before the Dec. 1 speech. During this severe capitalist economic crisis the
increased costs of the war will come directly from funds that could be used to
provide jobs and services for unemployed workers at home. This is one more
reason for organizers to unite those opposing the war with those fighting for
jobs, workers’ rights and economic justice.
The war’s costs—with another $50 billion for the
“surge” next year—will narrow support for the administration
by limiting the funds it has available to provide jobs and social services for
the workers and oppressed peoples who were Obama’s strongest
Now the Democrats’ war
The new administration has taken over responsibility for the Afghan war, which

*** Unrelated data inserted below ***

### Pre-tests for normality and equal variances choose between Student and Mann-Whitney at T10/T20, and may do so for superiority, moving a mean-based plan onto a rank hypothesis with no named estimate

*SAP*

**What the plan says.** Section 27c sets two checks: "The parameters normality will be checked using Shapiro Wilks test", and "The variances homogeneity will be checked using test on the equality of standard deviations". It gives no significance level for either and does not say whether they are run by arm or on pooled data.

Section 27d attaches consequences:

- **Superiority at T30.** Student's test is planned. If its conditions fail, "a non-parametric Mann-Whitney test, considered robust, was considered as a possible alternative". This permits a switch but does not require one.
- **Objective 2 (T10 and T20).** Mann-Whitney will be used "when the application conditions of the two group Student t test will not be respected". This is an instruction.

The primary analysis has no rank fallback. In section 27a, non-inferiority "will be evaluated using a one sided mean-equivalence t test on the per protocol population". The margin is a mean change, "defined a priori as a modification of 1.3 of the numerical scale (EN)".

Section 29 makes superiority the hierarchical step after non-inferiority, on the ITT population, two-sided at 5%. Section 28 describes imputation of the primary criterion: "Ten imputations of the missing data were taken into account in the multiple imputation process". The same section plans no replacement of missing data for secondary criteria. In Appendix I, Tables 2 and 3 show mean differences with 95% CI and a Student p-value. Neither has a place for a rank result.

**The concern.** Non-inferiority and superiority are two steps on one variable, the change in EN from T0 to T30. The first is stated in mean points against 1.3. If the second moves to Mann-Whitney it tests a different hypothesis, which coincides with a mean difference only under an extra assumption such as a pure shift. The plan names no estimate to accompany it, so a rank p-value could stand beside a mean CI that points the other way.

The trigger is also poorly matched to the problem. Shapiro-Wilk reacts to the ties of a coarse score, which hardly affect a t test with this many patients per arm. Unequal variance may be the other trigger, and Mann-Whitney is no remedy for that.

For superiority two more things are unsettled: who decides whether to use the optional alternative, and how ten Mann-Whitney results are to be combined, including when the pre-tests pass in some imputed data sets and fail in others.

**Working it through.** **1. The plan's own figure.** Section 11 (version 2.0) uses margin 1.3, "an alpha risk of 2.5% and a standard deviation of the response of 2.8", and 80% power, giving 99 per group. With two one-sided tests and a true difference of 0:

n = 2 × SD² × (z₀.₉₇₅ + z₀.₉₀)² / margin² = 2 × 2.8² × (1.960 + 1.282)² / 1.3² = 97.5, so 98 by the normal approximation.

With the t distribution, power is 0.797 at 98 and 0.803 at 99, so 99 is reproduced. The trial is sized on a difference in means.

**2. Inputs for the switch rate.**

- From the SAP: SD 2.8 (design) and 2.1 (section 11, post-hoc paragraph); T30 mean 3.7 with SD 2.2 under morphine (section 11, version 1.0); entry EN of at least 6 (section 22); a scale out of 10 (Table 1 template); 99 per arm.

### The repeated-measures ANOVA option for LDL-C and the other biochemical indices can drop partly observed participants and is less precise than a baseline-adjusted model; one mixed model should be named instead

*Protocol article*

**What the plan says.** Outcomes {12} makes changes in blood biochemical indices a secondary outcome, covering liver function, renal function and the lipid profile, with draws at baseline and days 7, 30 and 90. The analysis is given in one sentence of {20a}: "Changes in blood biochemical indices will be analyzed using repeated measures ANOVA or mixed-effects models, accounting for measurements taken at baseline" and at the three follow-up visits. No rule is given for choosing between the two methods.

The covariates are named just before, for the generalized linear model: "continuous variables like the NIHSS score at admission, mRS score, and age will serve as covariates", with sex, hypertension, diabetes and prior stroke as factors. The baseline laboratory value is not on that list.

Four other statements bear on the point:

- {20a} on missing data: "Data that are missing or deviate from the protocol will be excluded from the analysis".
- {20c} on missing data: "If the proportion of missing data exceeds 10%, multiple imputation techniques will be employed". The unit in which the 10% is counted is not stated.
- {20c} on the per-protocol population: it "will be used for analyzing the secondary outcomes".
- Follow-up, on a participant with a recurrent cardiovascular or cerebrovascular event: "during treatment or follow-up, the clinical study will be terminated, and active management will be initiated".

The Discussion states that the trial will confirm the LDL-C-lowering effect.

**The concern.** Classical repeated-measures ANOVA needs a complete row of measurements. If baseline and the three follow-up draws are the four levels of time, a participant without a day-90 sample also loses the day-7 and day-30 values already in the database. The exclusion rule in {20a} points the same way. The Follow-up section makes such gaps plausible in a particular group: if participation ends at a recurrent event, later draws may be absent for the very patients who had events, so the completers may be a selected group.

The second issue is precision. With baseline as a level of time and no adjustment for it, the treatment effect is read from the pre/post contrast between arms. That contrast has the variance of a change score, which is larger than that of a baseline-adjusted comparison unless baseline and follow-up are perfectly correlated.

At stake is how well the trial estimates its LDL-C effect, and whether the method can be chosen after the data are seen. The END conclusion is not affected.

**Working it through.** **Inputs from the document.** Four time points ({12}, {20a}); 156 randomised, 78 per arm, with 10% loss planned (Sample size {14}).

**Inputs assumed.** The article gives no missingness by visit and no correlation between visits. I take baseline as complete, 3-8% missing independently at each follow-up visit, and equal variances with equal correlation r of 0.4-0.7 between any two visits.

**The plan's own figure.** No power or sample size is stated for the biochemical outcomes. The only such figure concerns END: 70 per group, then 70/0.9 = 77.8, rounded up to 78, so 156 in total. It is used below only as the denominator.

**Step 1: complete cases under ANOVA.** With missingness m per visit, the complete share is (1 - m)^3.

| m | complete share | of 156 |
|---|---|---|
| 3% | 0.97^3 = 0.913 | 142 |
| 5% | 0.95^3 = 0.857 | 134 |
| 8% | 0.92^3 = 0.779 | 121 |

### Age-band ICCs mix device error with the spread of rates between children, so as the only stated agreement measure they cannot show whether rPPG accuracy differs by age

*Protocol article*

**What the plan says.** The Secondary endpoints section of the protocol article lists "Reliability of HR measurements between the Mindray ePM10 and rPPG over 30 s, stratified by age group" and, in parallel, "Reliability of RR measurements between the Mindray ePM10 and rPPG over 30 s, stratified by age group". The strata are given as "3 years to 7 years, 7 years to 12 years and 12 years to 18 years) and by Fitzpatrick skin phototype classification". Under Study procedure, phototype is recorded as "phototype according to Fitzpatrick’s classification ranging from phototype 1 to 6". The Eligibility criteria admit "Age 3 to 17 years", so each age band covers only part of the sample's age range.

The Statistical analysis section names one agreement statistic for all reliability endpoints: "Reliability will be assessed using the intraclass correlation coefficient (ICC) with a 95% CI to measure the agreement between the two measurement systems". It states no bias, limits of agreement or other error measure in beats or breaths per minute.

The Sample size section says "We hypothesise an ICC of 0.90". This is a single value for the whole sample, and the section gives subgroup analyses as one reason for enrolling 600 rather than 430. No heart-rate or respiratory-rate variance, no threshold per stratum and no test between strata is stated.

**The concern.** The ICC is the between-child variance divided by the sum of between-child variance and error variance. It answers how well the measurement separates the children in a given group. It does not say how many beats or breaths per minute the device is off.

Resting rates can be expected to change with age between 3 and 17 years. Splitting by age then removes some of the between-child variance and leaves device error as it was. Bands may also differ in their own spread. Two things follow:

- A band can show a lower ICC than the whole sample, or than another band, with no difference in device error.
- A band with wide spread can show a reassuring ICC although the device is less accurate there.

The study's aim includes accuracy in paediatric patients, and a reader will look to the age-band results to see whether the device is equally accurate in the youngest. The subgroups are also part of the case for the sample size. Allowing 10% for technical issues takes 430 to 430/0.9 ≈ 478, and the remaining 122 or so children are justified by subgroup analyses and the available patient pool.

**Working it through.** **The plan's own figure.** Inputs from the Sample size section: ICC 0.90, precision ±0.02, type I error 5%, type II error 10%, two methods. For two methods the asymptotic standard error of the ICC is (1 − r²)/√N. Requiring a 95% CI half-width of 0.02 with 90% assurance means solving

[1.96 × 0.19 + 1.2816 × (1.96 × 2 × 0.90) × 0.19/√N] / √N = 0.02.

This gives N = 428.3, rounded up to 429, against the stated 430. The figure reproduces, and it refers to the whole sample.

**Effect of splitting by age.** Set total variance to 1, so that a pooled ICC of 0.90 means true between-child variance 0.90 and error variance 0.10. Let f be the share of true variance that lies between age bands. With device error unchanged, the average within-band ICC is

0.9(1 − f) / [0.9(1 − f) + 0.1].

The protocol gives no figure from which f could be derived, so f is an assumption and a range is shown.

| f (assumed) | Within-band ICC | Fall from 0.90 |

the George W. Bush administration launched in October 2001 in the wake of 9/11
before turning the Pentagon’s attention to oil-rich Iraq. The Bush
gang’s unilateral policy failed in Iraq and Afghanistan and weakened U.S.
imperialism in the rest of the world.
Now the ruling class is looking to a government that combines Democrats with
“moderate” Republicans like Defense Secretary Robert Gates to guide
the next phase of Washington’s attempt to reconquer the former colonial
world. The media have begun to call the Afghanistan occupation
This war’s execution, however, is closely following the plans laid out
last summer by General Stanley McChrystal. The Pentagon is in charge.
The president, Secretary of State Hillary Clinton and Gates are left with the
task of selling this criminal war to the U.S. population and to the world. This
task requires publicly spreading lies about the character of the Afghan